Jim (a regular reader of LifeAndMyFinances) and his wife (Mrs. Jim) absolutely hate their home mortgage. If they had the cash to pay off their bank right now, they would absolutely do it without hesitation. Unfortunately, they do not have $47,000 in cash to do this right now (no big surprise here – that’s quite a lot of money!), so they are considering taking out a loan from their 401k to pay off that nuisance of a mortgage. What do you think, should they do it? Before you answer too quickly, let’s dig into some details as well as the positives and the negatives of taking out a 401k loan.
Jim and Mrs. Jim are in their mid-50’s with about 10 more years of work ahead of them before they retire. They have a 401a account (which is very similar to a 401k) that’s beefed up with $950,000, but still have $47,000 of debt to pay on their mortgage. Today, they are considering taking out a loan against their 401k for the following reasons:
- Their house will be secure and fully paid for
- The 401k loan wouldn’t hurt their investments too much
- They are convinced that the stock market is going to crash again
I commend Jim and Mrs. Jim for even thinking about what might be wise for them in the present and in their future. Many people just go through life accumulating stuff and never even think twice about how it could impact them or their future retirement. I understand the fears and concerns of a house mortgage and the state of the economy, but are these fears leading Jim and Mrs. Jim to a positive response or a crippling reaction?
The Pros and Cons of Paying off the Mortgage with Your 401k
Many people consider withdrawing money from their 401k and just elect to pay the penalty. This is quite obviously a bad idea. But what about borrowing money from your 401k? Is this a wise idea for paying off debts and putting yourself into a better financial position? Let’s take a look!
- The house is paid off completely – no more house payments!
- Save yourself some interest payments to the bank
- Borrowing from the 401k is better than taking out another loan to “pay off the mortgage”
- By borrowing from yourself, you are essentially paying yourself interest and not the bank
- If the market goes down during the loan, taking the loan out will save the owner from a loss on that money
- If you switch jobs or lose your current job, your loan is due in full within 60 days
- If the market goes up after you pull your money out, you will miss out on those earnings
- The interest paid back to yourself will be taxed twice – once to put it back into your account, and again when you withdraw the funds during retirement (which may equate to more than the mortgage interest payments)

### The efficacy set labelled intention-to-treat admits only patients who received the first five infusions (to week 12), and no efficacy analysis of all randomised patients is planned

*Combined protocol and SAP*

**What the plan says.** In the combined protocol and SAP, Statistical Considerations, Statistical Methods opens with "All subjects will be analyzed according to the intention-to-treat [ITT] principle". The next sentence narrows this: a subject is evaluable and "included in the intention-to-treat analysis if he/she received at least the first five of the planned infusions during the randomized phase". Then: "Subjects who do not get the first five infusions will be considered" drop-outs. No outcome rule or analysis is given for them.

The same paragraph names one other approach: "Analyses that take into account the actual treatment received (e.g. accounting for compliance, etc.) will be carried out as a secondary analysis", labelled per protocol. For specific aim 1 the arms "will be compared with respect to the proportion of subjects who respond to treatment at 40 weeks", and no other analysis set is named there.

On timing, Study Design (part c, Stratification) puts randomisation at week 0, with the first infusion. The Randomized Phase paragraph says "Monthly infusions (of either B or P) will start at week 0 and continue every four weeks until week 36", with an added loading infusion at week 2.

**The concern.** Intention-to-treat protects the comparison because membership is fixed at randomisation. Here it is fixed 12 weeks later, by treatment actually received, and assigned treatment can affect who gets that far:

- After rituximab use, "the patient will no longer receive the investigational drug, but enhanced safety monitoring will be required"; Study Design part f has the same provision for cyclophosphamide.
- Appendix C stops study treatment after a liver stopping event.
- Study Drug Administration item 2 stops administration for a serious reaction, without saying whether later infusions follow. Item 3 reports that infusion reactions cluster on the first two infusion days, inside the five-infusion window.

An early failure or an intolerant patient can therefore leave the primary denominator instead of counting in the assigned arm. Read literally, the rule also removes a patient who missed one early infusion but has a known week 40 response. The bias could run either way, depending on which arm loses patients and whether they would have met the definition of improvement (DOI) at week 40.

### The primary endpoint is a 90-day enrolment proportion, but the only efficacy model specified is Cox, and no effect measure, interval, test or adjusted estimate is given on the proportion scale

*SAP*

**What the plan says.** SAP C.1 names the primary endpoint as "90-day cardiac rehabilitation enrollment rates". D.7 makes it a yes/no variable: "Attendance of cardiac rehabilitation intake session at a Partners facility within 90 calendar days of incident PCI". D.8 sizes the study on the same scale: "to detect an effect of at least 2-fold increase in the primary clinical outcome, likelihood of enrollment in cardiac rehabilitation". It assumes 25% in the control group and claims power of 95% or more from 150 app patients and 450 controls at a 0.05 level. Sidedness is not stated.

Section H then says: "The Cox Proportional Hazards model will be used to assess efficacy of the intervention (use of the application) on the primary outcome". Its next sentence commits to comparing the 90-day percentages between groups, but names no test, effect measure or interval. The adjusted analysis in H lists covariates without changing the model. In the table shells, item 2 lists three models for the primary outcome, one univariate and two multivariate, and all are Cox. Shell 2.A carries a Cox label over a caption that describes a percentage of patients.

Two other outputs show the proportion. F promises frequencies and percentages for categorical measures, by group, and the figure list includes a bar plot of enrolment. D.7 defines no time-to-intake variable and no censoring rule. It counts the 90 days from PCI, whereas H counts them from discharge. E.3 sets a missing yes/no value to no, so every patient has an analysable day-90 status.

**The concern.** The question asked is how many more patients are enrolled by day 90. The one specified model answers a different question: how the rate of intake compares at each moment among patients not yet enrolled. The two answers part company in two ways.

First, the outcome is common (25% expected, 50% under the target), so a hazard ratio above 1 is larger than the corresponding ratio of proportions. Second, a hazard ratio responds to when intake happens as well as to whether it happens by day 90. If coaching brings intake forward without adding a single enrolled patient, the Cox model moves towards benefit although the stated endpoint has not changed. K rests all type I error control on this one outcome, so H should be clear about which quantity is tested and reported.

- Instead of monthly mortgage payments, you will be making monthly payments into your 401k account, so there is still a payment to be made
- Some funds may not allow you to contribute to your 401k while the loan is active, which will certainly hinder an otherwise growing retirement fund
- If you miss the payments for 90 days, the money will be withdrawn from your account, which means that it will be taxed and penalized for early withdrawal
The Decision – Asking for the Readers’ Advice
When it comes down to it, Jim and Mrs. Jim are sick and tired of the market rising and falling, and they just wish that their mortgage was completely paid off. While it is difficult to put a quantitative measure on emotion, I totally get where they are coming from! After all, I am currently in a fierce battle with my mortgage and am trying to pay it off as soon as possible. The feeling that I will get once that mortgage is paid off will be priceless, and I absolutely can’t wait to accomplish it!
The big looming question at this point however, is whether or not Jim and Mrs. Jim should borrow money against their 401k to pay off that remaining mortgage balance of $47,000.
So what do you think? Should they use the 401k loan to pay off the mortgage? Or are there some other options that you can think of? Please help Jim and Mrs. Jim by leaving your comments below!
My name is Derek, and I have my Bachelors Degree in Finance from Grand Valley State University. After graduation, I was not able to find a job that fully utilized my degree, but I still had a passion for Finance! So, I decided to focus my passion in the stock market. I studied Cash Flows, Balance Sheets, and Income Statements, put some money into the market and saw a good return on my investment. As satisfying as this was, I still felt that something was missing. I have a passion for Finance, but I also have a passion for people. If you have a willingness to learn, I will continue to teach.